The droll, deadpan latest from Finland’s greatest director, Aki Kaurismäki (Leningrad Cowboys Go to America, Le Havre), The Other Side of Hope opens with Khaled (Sherwan Haji), a Syrian refugee, rising from under a mountain of soot. The displaced Middle Easterner quickly encounters an indifferent state and a violently antagonistic Finnish public, before fortuitously crossing paths with new restaurant owner Wikström (Sakari Kuosmanen). In the meantime, the Finnish Wikström has left his wife and job to buy a hardscrabble seafood joint, which at one point he attempts to transform (very unsuccessfully, and to great comic effect) into a sushi restaurant. Winner of the Best Director prize at the 2017 Berlin International Film Festival, the deeply humanistic The Other Side of Hope ranks among this year’s more vital pieces of political filmmaking. It also possesses the best sense of humor of any of these films, with stomach-turning menu items bringing levity to a film that captures the contemporary creep of white European nationalism.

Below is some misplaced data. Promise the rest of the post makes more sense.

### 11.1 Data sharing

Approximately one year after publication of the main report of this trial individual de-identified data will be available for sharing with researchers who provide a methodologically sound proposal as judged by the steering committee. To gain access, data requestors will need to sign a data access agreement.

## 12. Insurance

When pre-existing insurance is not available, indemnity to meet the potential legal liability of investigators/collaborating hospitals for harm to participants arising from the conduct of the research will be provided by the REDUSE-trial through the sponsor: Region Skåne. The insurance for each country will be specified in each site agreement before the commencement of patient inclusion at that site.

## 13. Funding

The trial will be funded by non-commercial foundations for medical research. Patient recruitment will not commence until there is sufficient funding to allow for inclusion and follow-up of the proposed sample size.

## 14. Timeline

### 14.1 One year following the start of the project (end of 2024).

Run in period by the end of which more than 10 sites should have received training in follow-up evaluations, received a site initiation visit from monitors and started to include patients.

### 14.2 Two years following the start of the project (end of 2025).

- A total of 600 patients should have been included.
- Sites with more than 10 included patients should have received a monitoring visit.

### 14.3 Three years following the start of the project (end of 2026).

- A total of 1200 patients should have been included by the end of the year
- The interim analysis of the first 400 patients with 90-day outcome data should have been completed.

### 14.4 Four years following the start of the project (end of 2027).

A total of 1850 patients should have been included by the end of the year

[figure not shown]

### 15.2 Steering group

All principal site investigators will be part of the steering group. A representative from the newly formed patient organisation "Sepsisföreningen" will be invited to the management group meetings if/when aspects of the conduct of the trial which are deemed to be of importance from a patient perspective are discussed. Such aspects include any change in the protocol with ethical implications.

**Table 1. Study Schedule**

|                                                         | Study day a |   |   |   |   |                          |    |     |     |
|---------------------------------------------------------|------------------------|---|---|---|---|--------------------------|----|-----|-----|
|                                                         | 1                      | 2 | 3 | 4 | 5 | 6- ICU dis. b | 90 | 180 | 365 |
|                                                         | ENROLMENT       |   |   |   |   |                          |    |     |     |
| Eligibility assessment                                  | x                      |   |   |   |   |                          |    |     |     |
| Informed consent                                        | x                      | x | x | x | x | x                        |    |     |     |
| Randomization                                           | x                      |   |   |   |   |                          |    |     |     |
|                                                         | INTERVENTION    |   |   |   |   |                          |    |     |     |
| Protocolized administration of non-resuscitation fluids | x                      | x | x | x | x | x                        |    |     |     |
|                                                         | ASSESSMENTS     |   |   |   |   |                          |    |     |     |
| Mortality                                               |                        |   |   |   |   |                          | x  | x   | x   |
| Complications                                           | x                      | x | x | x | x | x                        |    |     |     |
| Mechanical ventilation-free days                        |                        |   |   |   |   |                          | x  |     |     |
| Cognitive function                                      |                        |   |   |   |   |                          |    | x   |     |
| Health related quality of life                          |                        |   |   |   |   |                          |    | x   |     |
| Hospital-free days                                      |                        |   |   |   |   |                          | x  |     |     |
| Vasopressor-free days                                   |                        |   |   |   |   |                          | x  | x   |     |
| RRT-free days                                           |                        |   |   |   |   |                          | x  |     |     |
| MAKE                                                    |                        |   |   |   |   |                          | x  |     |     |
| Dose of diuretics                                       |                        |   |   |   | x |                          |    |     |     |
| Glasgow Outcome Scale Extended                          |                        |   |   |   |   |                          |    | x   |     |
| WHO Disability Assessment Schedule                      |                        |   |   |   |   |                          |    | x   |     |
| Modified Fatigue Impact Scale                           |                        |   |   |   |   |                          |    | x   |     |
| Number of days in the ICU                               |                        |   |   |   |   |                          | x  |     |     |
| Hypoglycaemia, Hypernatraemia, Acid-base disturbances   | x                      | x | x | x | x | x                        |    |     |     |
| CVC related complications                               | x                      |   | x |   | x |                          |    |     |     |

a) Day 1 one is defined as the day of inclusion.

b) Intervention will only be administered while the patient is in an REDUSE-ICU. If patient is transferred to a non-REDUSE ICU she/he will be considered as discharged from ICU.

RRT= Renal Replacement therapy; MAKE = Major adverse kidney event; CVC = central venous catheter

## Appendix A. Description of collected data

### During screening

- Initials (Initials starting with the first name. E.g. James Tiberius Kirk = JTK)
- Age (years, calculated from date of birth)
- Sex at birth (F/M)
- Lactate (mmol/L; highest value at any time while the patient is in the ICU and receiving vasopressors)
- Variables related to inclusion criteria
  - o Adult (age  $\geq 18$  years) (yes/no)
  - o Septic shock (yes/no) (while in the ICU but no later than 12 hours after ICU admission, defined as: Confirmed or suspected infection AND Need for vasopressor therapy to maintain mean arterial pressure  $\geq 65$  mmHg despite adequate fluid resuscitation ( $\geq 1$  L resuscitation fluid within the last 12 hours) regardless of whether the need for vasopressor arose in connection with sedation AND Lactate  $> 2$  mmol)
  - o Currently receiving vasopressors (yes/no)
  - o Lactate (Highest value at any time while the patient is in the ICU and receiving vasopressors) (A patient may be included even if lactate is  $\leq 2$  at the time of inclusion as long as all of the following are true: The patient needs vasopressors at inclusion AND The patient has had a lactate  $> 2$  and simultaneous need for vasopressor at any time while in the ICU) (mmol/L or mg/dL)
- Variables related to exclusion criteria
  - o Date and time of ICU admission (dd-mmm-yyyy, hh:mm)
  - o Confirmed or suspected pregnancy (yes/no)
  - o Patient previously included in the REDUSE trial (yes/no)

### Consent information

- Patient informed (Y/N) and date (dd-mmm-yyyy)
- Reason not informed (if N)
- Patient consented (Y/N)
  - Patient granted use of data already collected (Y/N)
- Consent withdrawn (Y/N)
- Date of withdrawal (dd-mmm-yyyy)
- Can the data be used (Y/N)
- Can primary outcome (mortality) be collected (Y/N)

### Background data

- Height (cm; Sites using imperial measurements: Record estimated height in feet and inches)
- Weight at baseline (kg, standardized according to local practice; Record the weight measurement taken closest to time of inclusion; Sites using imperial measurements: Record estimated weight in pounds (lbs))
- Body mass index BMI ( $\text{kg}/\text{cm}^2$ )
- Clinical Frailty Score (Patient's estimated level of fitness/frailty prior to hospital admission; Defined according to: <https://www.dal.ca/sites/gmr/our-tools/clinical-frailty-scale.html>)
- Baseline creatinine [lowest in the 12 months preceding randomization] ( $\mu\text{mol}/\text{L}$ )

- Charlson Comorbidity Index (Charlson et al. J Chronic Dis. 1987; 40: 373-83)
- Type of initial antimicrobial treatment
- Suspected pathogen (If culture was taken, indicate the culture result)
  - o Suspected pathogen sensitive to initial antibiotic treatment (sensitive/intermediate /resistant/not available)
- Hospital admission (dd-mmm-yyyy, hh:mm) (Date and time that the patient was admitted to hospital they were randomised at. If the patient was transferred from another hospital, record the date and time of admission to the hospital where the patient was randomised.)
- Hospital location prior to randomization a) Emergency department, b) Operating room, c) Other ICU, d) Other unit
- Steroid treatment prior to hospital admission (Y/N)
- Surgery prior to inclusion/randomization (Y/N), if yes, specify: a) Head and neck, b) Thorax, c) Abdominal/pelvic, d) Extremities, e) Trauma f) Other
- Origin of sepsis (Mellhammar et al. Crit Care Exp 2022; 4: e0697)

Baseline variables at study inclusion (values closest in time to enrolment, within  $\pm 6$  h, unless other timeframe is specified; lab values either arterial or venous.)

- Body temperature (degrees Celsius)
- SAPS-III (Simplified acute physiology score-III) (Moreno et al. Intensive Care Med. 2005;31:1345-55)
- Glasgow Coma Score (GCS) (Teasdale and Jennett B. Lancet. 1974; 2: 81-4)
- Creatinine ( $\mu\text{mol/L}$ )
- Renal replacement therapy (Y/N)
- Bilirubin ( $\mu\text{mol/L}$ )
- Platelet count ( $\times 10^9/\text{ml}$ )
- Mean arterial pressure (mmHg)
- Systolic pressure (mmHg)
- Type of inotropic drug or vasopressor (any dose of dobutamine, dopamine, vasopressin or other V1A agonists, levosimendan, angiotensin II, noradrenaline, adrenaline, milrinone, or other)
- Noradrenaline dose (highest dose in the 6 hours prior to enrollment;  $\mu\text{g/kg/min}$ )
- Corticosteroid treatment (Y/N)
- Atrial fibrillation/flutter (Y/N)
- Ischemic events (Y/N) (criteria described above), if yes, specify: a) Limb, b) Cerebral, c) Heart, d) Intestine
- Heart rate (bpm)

Director Aki Kaurismäki | 2017 | In Finnish, English, and Arabic with English subtitles | 98 minutes | NR | DCP